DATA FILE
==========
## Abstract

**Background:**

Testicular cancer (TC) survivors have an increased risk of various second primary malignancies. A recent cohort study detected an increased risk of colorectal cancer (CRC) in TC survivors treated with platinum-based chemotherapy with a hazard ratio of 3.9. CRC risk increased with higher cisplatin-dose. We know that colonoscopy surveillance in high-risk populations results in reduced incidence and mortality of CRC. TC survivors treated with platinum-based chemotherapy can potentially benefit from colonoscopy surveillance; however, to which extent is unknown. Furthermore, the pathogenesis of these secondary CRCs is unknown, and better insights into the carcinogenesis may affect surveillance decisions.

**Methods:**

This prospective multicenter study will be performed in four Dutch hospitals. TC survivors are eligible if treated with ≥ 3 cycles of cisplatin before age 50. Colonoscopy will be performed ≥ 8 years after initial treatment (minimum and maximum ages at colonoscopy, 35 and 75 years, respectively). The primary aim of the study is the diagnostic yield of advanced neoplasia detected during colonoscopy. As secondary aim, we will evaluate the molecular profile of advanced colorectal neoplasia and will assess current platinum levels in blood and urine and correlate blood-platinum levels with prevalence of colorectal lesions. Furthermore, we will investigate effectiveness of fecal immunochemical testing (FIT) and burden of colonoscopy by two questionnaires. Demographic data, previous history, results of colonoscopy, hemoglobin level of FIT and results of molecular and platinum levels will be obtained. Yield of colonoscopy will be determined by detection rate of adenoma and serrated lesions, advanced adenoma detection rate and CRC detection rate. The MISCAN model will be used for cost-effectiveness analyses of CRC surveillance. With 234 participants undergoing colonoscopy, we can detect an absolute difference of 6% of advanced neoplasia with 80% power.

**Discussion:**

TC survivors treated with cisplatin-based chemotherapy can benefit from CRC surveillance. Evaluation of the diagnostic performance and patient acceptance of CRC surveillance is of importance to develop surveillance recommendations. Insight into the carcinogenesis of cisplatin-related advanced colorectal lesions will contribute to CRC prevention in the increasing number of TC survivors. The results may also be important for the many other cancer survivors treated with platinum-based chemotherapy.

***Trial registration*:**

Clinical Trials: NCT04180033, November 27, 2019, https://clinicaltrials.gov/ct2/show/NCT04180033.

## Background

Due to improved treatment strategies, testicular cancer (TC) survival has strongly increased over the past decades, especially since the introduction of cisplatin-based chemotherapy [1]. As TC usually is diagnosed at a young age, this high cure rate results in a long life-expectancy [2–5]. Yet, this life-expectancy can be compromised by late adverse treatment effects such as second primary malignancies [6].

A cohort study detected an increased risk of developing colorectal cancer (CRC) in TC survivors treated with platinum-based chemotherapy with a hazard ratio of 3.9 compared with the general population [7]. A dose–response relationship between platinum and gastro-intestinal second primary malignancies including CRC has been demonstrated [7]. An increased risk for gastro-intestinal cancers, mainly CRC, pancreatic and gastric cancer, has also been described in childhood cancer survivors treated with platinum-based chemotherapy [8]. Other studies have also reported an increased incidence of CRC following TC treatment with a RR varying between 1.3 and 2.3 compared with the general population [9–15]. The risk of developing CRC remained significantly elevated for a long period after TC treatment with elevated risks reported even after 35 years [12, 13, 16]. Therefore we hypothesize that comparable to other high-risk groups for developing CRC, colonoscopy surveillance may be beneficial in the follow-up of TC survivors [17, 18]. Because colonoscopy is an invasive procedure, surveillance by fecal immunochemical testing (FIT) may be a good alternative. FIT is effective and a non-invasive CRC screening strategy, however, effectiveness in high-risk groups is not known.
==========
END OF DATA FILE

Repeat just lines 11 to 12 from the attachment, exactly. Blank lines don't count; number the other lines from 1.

Due to improved treatment strategies, testicular cancer (TC) survival has strongly increased over the past decades, especially since the introduction of cisplatin-based chemotherapy [1]. As TC usually is diagnosed at a young age, this high cure rate results in a long life-expectancy [2–5]. Yet, this life-expectancy can be compromised by late adverse treatment effects such as second primary malignancies [6].

A cohort study detected an increased risk of developing colorectal cancer (CRC) in TC survivors treated with platinum-based chemotherapy with a hazard ratio of 3.9 compared with the general population [7]. A dose–response relationship between platinum and gastro-intestinal second primary malignancies including CRC has been demonstrated [7]. An increased risk for gastro-intestinal cancers, mainly CRC, pancreatic and gastric cancer, has also been described in childhood cancer survivors treated with platinum-based chemotherapy [8]. Other studies have also reported an increased incidence of CRC following TC treatment with a RR varying between 1.3 and 2.3 compared with the general population [9–15]. The risk of developing CRC remained significantly elevated for a long period after TC treatment with elevated risks reported even after 35 years [12, 13, 16]. Therefore we hypothesize that comparable to other high-risk groups for developing CRC, colonoscopy surveillance may be beneficial in the follow-up of TC survivors [17, 18]. Because colonoscopy is an invasive procedure, surveillance by fecal immunochemical testing (FIT) may be a good alternative. FIT is effective and a non-invasive CRC screening strategy, however, effectiveness in high-risk groups is not known.